Canning is the method that most likely comes to mind when thinking of ways to cope with the bounty of tomatoes or beans from the garden. Canning is a safe method of preserving food and is likely the way most of us have room to store the most food.
There are two safe ways of canning food, the boiling water bath method and the pressure canner method. The boiling water bath method is safe for tomatoes, fruits, jams, jellies, and pickles; pressure canning is the only safe method of preserving vegetables. A water bath canner is a large cooking pot, with a tight fitting lid and a rack that keeps jars from touching each other; the rack allows the boiling water to flow around the jars for a more even processing of the contents and keeps jars from bumping each other and cracking or breaking. A pressure canner is a specially-made heavy pot with a lid that can be closed steam-tight; the lid is fitted with a vent, a dial or weighted pressure gauge and a safety fuse.
Remember that low acid foods, such as green beans, salsas, and corn must be heated to a temperature of 240° in order to kill the spores of Clostridium botulinum which grow in the absence of air and product deadly toxins that cause botulism.
A new publication entitled the USDA Complete Guide to Home Canning is available for purchase from the OSU extension office. Marisa Warrix, Family and Consumer Sciences Educator at the Cuyahoga County Extension Agency recommends everyone investigate these most current recommendations for home food preservation. “Throw away the directions that came with your grandmother’s canner,” said Warrix. “This publication updates the length of time and pressure under which food should be processed. It also instructs people how to preserve the things most of us like to eat now like salsas, relishes, and chutneys.”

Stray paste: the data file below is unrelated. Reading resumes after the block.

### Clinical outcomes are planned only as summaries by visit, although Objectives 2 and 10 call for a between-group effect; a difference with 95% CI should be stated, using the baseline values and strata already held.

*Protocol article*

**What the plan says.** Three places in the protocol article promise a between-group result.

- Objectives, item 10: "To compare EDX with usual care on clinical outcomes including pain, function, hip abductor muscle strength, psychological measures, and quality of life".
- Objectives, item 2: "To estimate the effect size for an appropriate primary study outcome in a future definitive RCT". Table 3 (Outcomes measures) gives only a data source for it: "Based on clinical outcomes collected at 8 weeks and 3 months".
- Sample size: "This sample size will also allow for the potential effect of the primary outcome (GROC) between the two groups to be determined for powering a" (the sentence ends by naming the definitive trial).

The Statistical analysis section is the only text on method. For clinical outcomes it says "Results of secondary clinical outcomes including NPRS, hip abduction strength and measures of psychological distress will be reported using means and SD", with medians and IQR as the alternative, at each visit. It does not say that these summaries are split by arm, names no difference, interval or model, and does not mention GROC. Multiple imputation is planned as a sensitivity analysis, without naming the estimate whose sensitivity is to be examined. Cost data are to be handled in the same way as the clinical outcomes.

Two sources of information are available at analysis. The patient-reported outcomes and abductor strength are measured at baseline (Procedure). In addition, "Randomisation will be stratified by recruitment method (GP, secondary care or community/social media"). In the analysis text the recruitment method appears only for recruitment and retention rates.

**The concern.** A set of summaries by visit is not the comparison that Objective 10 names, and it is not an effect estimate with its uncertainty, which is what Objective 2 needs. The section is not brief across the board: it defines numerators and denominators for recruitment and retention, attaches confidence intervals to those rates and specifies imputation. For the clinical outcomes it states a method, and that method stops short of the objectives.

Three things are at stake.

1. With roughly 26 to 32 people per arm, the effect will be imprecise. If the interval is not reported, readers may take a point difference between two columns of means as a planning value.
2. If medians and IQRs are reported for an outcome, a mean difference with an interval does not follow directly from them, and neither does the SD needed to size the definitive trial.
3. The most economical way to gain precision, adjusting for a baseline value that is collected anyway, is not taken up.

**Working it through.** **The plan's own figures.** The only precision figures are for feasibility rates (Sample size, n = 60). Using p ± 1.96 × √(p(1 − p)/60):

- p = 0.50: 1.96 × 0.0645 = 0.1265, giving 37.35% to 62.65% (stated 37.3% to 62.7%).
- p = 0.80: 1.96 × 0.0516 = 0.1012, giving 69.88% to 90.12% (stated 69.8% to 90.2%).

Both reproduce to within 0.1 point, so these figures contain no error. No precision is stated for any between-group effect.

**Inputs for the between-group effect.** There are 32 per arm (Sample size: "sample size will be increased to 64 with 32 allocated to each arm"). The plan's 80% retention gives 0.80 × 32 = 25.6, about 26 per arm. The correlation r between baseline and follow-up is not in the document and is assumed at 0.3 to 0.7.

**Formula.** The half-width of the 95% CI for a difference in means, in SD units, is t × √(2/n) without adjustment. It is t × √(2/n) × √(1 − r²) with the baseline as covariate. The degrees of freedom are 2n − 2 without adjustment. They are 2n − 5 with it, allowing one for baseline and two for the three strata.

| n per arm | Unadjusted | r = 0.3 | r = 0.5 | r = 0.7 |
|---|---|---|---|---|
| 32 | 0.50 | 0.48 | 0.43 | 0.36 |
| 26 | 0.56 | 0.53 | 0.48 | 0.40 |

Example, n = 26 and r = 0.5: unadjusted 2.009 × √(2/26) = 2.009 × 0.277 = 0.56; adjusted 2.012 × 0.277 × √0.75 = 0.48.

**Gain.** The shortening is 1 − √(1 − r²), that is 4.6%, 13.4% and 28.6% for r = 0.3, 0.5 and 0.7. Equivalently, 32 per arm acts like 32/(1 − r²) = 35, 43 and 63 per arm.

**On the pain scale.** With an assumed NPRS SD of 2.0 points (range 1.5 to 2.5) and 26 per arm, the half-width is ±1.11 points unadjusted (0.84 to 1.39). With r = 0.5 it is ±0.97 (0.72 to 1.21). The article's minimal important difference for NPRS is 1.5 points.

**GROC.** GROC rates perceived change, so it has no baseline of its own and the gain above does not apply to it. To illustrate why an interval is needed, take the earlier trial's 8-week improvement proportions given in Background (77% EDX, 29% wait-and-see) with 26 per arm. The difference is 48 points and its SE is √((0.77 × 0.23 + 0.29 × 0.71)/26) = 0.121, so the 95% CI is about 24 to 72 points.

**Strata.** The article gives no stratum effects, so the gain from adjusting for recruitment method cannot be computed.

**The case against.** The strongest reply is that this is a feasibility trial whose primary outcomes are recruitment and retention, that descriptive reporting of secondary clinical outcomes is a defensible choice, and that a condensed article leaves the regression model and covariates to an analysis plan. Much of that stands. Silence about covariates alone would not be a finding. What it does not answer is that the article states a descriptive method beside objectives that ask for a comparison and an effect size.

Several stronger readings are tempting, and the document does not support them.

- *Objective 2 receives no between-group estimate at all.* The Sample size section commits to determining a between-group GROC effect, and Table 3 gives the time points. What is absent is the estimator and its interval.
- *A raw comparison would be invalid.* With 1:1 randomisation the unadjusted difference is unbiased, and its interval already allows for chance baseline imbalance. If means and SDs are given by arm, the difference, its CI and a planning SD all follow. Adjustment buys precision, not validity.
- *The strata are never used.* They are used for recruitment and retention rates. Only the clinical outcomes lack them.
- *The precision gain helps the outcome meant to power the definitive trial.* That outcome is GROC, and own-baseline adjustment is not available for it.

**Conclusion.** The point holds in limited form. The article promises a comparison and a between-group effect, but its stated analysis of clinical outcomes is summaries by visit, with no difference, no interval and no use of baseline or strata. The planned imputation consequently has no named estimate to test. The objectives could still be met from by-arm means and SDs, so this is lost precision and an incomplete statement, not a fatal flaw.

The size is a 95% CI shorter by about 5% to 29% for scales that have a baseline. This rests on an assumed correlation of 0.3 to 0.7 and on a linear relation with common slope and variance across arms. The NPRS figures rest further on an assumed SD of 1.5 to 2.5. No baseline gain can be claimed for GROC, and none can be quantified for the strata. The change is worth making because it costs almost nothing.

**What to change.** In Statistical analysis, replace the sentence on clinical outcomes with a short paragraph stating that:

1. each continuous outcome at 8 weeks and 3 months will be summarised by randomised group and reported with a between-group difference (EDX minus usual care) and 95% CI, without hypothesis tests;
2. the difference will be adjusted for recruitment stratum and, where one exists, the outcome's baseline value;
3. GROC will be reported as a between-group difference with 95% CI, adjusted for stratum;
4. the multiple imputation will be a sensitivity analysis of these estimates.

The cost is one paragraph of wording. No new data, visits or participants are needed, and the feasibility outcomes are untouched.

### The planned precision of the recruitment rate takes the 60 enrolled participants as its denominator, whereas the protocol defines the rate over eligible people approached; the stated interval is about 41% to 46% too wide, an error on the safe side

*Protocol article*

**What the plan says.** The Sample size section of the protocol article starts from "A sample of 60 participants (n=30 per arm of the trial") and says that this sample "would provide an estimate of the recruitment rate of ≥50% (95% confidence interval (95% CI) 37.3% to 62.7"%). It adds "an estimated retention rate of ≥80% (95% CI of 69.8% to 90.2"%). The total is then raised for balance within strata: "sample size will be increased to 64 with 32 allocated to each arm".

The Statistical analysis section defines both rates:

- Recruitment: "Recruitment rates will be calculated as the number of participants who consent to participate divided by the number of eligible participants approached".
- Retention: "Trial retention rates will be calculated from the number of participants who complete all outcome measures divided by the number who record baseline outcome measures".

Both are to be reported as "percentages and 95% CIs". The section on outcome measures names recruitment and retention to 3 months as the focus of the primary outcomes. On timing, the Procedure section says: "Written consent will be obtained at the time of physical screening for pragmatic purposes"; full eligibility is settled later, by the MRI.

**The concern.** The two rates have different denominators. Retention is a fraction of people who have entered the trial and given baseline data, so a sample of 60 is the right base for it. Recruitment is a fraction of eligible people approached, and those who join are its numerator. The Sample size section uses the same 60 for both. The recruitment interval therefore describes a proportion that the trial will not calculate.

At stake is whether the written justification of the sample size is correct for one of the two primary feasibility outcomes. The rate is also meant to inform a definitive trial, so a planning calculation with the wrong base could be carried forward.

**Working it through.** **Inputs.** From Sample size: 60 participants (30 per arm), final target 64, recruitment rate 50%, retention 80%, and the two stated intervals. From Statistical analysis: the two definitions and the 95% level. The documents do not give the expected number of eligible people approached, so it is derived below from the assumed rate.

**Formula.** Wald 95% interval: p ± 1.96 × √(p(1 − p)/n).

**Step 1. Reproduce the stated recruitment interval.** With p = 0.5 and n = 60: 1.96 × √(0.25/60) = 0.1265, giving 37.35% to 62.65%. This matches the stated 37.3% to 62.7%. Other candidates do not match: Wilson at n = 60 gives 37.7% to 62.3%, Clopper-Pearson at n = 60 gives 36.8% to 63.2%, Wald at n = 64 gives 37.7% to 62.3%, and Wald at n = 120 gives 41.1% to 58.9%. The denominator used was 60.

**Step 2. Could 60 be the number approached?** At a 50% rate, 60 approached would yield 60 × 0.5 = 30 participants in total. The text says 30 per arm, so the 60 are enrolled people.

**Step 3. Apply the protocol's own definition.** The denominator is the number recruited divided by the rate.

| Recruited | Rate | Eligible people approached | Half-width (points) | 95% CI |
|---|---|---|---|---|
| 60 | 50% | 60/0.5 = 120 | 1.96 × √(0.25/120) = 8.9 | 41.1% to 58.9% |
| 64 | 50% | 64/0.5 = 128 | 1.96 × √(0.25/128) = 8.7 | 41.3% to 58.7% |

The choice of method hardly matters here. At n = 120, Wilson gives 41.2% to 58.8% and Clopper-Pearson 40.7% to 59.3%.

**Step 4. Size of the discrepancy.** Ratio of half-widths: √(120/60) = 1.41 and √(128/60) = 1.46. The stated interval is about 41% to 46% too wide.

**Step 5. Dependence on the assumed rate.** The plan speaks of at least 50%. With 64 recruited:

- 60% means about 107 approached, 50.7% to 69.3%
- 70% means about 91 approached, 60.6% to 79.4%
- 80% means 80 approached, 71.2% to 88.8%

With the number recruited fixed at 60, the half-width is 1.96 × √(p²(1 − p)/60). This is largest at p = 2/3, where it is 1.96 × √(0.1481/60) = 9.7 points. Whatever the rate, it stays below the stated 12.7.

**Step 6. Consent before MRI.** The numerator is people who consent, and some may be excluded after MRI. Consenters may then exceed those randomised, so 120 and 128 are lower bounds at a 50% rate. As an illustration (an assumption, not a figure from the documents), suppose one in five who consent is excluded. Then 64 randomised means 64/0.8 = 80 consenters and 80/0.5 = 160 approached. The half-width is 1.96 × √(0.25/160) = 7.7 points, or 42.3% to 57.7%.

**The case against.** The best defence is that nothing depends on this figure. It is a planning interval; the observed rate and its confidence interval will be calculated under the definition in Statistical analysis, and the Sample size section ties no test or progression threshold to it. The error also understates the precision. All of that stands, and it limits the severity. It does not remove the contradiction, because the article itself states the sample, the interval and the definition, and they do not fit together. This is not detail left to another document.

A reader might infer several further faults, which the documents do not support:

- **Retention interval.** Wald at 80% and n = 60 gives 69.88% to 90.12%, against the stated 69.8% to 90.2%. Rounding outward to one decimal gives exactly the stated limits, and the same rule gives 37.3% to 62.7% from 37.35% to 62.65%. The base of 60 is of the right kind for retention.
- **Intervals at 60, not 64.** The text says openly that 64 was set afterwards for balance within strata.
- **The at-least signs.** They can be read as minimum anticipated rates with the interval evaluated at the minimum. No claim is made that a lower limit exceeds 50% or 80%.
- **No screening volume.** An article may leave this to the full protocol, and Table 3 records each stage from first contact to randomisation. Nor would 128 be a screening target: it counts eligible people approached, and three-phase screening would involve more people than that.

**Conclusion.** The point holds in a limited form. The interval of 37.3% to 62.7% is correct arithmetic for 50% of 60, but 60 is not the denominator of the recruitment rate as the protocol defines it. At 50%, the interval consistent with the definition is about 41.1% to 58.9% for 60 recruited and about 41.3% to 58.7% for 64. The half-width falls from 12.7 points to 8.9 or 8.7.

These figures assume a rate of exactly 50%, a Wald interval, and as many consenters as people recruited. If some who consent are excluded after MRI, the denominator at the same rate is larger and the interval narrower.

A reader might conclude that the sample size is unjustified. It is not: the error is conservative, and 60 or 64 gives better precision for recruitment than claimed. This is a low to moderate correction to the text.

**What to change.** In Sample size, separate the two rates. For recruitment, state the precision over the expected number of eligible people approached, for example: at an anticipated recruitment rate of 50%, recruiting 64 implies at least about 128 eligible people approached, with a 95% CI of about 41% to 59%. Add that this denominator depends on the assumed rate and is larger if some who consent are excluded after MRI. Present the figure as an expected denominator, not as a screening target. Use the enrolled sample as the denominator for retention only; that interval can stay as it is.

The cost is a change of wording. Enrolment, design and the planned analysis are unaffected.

Freezing food may sound simpler if space is available and works well for many fruits and vegetables. Freezing is not usually as economical as canning, but it preserves more nutrients in the food if properly done. Natural enzymes in foods cause changes in flavor and texture; freezing slows this but doesn’t stop it so vegetables need to be blanched before freezing. This is accomplished by immersing the food in boiling water for a specified time, then rapidly cooling it to stop the cooking process. The vegetables can be packed in containers for freezing or placed in a single layer on a tray and frozen until nearly solid then transferred to a freezer bag and stacked in the freezer. Freezing berries is a great way to preserve them for use in pies or muffins. Blueberries, blackberries, and rhubarb are great for recalling the bright fresh flavors of summer when frozen for use in sauces and desserts when winter comes. “Picking berries and making freezer jam can be a fun activity to do with kids,” Warrix said. “It’s easy and you end up with something they like to eat.”
Pickling preserves food in an acid solution, usually vinegar. Antimicrobial herbs are often added such as garlic, mustard, cinnamon, or cloves. While we mostly think of cucumbers as the vegetable to pickle, carrots, beets, giardiniera (a mixture of cauliflower, carrots and onions) and even watermelon rinds are commonly pickled in our area.
Fermenting food is gaining or re-gaining popularity. When you ferment a food, you encourage growth of “good” microorganisms in it, while preventing growth of spoilage-causing microorganisms. Many of your favorite foods and drinks are probably fermented: bread, wine, beer and cider, sauerkraut, vinegar, and yogurt.
Dehydrating food is the oldest method of preserving food. While drying can’t replace canning and freezing because these methods do a better job of retaining the taste and appearance of fresh food it’s a good way to make snacks and add variety to meals. Fruit leathers, apple slices, and even lean meats, such as venison, are good choices for drying.
Whatever the method or combination of methods used to preserve the bounty of the season, resources are available to help you learn or update your skills. Check out localfoodcleveland.org for workshops about preserving food.
Melissa Miller, Miller Livestock